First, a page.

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Ethics and Technology

What are the ethical issues that comes with the use of technology?

“The Challenge of Modern Technology” by Dr Frederic G. Reamer, Social Work Today, published on 1 October 2001
Reprinted and Adapted with the permission of Social Work Today ©. Great Valley Publishing, Co.


Perhaps the most obvious ethical issues involve confidentiality and privacy. Ever since the profession’s inception, social workers have embraced strict standards designed to protect clients. Practitioners have long understood how privacy and confidentiality are essential ingredients in trusting relationships between social workers and clients. Several technological innovations used widely by social workers pose unique threats to client privacy and confidentiality.

  • Computer-based Client Records

Most social service agencies and independent practitioners would not bat an eyelid at using computer-based client records due to the ease at which it helps for clinical or billing purposes. Although firewalls and passwords provide considerable protection, these mechanisms are not infallible.

  • Mobile Phones

The telephone’s portability sometimes means that we social workers may carry on conversations within earshot of people who should not be pricy to hearing the identifying information mentioned by the social worker during the calls (for example, conversations conducted in public spaces such as on buses or trains, and in hallways). In one notorious case, a social worker’s client was shopping in an electronics store and overheard a wireless phone call that their social worker was having concerning another client.

  • Email

In one case, a social worker intended to send a confidential message to a colleague about a mutual client. Unfortunately when the social worker scrolled through her electronic address book to find her colleague’s email address, she inadvertently clicked on and sent the message to a different friend’s address that was adjacent to the colleague’s name, thereby disclosing intimate details concerning her client’s life.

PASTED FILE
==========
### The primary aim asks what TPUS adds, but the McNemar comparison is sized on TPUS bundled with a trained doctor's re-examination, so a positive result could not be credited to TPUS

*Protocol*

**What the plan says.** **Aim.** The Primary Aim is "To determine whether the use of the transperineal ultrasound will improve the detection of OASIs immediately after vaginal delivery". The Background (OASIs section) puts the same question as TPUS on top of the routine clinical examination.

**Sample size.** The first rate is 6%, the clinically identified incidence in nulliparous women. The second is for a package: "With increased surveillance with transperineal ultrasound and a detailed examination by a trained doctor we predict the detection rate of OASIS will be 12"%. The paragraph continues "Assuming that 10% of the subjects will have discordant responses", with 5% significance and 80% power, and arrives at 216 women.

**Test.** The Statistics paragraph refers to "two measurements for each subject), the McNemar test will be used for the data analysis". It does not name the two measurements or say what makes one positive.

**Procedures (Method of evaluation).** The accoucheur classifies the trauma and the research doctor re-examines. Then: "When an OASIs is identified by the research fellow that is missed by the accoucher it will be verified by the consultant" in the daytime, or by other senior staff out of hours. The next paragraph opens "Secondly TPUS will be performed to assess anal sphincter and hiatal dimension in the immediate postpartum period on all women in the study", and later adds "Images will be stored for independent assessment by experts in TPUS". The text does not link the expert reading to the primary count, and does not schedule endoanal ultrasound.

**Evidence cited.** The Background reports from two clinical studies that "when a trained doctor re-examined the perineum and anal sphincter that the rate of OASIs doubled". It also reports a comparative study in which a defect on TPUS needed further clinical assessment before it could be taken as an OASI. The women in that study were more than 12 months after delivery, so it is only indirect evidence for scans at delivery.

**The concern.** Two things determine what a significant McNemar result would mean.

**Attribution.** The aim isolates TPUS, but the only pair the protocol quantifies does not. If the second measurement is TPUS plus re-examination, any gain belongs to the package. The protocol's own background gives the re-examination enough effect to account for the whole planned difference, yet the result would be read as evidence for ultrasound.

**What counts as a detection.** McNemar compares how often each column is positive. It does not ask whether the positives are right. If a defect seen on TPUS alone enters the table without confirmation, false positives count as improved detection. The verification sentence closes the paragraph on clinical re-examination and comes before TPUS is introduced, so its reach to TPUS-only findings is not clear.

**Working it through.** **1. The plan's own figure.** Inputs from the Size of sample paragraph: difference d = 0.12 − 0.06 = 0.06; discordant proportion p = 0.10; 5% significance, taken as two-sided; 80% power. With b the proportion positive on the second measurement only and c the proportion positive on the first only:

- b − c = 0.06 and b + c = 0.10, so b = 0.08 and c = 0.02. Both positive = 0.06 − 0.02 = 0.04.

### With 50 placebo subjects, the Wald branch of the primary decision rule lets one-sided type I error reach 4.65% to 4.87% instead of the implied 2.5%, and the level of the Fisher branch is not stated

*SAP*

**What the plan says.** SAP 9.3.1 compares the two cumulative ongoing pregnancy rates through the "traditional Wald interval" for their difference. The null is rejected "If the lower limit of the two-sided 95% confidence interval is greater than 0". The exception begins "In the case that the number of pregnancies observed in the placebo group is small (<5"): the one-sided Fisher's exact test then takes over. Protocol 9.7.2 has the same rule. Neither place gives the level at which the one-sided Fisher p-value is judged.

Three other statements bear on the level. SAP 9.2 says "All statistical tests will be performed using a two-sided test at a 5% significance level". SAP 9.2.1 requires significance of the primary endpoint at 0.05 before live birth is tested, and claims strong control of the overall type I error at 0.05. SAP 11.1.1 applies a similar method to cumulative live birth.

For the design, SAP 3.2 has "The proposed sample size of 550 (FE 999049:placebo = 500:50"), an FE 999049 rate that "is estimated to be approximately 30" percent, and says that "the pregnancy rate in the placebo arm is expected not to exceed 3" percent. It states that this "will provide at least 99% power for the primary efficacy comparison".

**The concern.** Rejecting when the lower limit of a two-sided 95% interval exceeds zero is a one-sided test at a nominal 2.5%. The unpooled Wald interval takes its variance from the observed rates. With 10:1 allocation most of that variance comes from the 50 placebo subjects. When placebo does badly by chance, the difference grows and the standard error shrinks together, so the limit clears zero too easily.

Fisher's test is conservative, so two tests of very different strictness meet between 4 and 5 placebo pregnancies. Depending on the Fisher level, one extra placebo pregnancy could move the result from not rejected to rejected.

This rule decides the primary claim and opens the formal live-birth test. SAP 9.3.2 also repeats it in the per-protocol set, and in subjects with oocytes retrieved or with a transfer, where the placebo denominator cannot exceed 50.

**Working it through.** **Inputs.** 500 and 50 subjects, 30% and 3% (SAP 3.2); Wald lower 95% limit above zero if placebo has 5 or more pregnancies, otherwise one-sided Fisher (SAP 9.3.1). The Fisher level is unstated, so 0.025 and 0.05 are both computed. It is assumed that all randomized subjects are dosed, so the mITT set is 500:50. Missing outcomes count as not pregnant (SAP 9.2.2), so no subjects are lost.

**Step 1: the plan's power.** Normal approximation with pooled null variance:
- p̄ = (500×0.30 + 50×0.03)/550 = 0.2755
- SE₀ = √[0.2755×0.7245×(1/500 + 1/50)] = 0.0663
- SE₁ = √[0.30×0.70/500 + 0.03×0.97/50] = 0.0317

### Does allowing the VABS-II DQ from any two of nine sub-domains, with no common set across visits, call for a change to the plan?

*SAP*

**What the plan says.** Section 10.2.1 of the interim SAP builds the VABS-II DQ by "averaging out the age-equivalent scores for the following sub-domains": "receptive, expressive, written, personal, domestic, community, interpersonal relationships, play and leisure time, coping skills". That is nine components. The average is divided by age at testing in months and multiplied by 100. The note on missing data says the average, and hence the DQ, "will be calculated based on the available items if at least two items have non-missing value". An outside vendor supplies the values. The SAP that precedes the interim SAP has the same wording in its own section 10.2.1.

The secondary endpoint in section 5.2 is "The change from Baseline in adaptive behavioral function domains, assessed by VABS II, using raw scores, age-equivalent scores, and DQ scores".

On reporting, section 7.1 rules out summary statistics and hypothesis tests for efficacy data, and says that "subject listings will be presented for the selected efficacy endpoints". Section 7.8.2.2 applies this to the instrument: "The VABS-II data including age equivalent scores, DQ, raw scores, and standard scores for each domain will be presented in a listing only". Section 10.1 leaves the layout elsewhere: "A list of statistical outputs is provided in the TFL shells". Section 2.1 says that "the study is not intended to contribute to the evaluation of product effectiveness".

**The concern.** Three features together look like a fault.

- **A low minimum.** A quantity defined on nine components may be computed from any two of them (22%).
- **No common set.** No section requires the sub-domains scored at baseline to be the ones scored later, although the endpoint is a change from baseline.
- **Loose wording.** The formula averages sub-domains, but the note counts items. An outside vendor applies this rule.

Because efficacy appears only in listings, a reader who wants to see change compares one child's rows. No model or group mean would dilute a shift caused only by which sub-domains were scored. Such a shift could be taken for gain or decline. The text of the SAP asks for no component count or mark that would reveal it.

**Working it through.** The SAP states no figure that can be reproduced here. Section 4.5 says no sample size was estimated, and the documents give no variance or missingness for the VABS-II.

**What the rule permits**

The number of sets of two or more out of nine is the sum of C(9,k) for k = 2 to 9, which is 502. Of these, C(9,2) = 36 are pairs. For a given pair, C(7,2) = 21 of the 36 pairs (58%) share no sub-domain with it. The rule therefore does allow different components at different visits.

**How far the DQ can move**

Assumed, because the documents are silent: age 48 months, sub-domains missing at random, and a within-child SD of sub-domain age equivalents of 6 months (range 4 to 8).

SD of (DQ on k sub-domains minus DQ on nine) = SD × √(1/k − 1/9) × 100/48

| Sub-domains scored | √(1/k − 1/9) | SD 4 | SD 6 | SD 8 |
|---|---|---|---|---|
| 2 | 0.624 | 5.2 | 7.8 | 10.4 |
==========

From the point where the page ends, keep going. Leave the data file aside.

Internet communications has led the way to a wide array of Web-based social services. Among them are clinical services offered by mental health professionals, including social workers who provide psychotherapy exclusively via e-mail communication. Under this arrangement, the social worker and client do not meet in person. Rather, the social worker relies on this type of communication to conduct an assessment and offer follow-up help. Pertinent ethical issues concern the adequacy of such computer-based services i.e., the extent to which clients’ mental health needs can be met adequately through this counseling medium and the challenge of informed consent. Key questions include the following:

  • Do clients fully understand the nature of the clinical services they will be provided via the Internet, including their advantages and limitations? Namely, that the convenience and anonymity of email consultation may result in the absence of us picking up on certain clinically significant nonverbal cues.
  • Do clients understand possible privacy and confidentiality risks in case security of this communication is accidentally breached?
  • Have we as social workers taken reasonable steps to encrypt their communications and to ensure secure storage of electronic records and put in place adequate measures to ensure quality and respond to clinical emergencies?

Other non-computer limited technologies also pose ethical challenges in the delivery of social services. For example, many social workers employed as parole officers are attaching electronic bracelets to clients to monitor their whereabouts in the community. Social workers in psychiatric facilities may use strategically placed cameras and one-way mirrors to monitor patients’ movement, therapy, and recreational activities. And for many years now, social workers have participated in programs that make extensive use of pharmacological technology (i.e., neuroleptic and psychotropic medications) to treat emotional and behavioral symptoms. Clearly, these and other forms of technology can be helpful and constructive; at the same time, their use forces us to think seriously about potential ethical trade-offs related primarily to privacy, exploitation, coercion, and civil liberties.